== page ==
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December 6, 2005

 

For Immediate Release

 

Comments on The Institute of Medicine of the National Academies’ report, Food Marketing to Children and Youth: Threat or Opportunity?

 

Remarks of Susan Linn, co-founder, Campaign for a Commercial-Free Childhood

(617) 278-4282; susan<at>commercialfreechildhood.org:         

 

The IOM’s conclusions are a powerful indictment of the food industry and its current practice of targeting children with unfair and deceptive marketing.  Their findings leave no doubt that food marketing influences children’s food choices.  In addition, the report documents that the marketing industry’s move away from traditional commercials to far more insidious techniques belie recent industry claims that food marketing to children is decreasing. 

 

While I applaud the Committee’s recommendation that food companies stop using TV characters to market unhealthy food to children, it is disappointing that they stopped short of recommending the prohibition of junk food marketing to children.   Self-regulation has clearly failed.

 

Given the Committee’s findings and the epidemic of childhood obesity, merely threatening the food industry with regulation at some future date is not enough.  Children and families need immediate relief from the barrage of food marketing.  There is no reason to believe that the food industry, which has already dismissed the Committee’s important findings, will stop on its own.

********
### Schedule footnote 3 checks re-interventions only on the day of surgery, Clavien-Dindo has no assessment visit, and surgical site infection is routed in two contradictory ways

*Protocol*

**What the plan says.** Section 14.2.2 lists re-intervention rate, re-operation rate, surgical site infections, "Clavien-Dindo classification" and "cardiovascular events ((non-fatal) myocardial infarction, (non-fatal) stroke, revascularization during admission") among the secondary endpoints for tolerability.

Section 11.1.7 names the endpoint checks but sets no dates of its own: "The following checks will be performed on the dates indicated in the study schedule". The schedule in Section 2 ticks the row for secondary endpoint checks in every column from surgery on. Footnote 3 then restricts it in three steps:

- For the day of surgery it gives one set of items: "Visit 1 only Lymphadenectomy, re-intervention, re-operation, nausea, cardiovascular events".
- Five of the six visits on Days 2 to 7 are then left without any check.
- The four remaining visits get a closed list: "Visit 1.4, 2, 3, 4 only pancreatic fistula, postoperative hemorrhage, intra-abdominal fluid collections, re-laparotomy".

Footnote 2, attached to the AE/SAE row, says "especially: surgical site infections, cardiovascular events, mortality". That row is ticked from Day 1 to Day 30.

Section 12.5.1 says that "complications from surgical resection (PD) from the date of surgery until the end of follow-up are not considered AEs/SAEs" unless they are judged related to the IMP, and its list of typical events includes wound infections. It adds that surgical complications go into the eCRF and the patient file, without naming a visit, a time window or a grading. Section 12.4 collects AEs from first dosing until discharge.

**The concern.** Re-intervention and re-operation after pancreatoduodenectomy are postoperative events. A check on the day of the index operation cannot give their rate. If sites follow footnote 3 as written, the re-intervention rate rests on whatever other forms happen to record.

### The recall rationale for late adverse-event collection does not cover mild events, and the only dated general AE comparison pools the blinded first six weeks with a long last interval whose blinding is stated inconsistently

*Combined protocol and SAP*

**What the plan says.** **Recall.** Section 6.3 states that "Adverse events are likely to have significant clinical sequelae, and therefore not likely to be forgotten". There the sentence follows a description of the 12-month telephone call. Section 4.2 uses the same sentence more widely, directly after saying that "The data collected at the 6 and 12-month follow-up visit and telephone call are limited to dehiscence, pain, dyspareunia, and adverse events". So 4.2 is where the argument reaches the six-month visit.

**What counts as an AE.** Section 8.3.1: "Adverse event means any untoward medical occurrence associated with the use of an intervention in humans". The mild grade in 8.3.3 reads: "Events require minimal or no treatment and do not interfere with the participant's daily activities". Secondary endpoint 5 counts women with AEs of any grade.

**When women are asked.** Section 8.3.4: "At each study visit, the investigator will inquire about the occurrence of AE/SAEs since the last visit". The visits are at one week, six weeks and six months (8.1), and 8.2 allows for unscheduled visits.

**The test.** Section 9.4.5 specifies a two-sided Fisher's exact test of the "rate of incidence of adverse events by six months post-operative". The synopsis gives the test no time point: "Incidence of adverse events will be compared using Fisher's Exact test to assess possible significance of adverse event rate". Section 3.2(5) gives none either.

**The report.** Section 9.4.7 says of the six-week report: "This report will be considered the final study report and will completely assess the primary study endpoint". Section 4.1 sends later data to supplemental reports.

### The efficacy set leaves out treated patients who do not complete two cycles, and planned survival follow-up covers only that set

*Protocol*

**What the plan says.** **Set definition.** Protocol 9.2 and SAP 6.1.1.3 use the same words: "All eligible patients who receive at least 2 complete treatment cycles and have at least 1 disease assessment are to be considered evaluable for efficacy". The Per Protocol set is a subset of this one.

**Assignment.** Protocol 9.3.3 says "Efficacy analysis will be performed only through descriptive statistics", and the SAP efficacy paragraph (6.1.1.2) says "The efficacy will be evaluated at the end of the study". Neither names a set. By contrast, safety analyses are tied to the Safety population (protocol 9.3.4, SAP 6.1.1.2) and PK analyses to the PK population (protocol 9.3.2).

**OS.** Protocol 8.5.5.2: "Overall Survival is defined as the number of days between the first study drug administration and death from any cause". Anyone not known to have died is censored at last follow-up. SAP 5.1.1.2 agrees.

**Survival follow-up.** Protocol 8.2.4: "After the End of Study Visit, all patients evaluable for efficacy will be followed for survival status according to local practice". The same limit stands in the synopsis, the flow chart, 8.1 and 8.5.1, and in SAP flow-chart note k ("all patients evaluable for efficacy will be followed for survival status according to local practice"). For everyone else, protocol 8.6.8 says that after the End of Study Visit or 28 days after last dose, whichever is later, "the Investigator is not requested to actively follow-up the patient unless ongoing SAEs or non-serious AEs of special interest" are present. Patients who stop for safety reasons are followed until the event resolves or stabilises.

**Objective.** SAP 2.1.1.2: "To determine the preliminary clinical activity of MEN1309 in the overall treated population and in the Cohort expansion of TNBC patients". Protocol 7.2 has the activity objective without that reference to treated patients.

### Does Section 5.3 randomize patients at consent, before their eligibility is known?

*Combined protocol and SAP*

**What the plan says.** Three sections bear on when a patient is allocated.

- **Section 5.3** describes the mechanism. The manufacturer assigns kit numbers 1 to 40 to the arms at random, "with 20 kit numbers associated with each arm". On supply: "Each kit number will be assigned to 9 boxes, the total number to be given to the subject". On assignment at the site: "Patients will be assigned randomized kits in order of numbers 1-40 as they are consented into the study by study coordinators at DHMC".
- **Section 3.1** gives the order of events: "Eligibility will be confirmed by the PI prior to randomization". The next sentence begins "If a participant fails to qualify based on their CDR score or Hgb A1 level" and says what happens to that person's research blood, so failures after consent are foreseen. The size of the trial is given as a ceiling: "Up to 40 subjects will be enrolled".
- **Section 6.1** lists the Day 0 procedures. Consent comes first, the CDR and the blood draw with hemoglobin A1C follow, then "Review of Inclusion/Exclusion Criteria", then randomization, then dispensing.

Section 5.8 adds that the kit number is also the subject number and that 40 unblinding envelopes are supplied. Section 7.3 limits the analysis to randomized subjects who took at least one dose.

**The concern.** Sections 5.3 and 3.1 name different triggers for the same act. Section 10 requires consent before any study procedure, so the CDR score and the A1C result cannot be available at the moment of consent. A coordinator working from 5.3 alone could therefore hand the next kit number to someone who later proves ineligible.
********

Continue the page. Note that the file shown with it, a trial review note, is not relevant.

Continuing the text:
Remarks of Michele Simon, director,  Center for Informed Food Choices

(510) 465-0322; michele@informedeating.org

 

The IOM committee’s recommendations place too much emphasis on promoting healthy food and not enough on addressing the ongoing problem of junk food marketing to kids by greedy corporations such as Kraft, Coke, and McDonald’s. The committee’s recommendation that food companies “develop and promote healthier products” is a recipe for disaster. We should not rely on the processed food industry to reformulate its products because healthy food comes from nature, not in a Lunchables box. Likewise, the committee’s call for tighter industry controls over its own marketing practices is doomed to failure. The IOM recommends government action, but only after a two-year assessment of industry progress. We already know that self-regulation has failed and there is no time to lose for regulatory action. Until the federal government gets serious about reigning in corporate exploitation of children, all the reports and recommendations in the world won’t make much difference, while rates of childhood obesity and diabetes will continue to climb.

 




 

 
 
 
 

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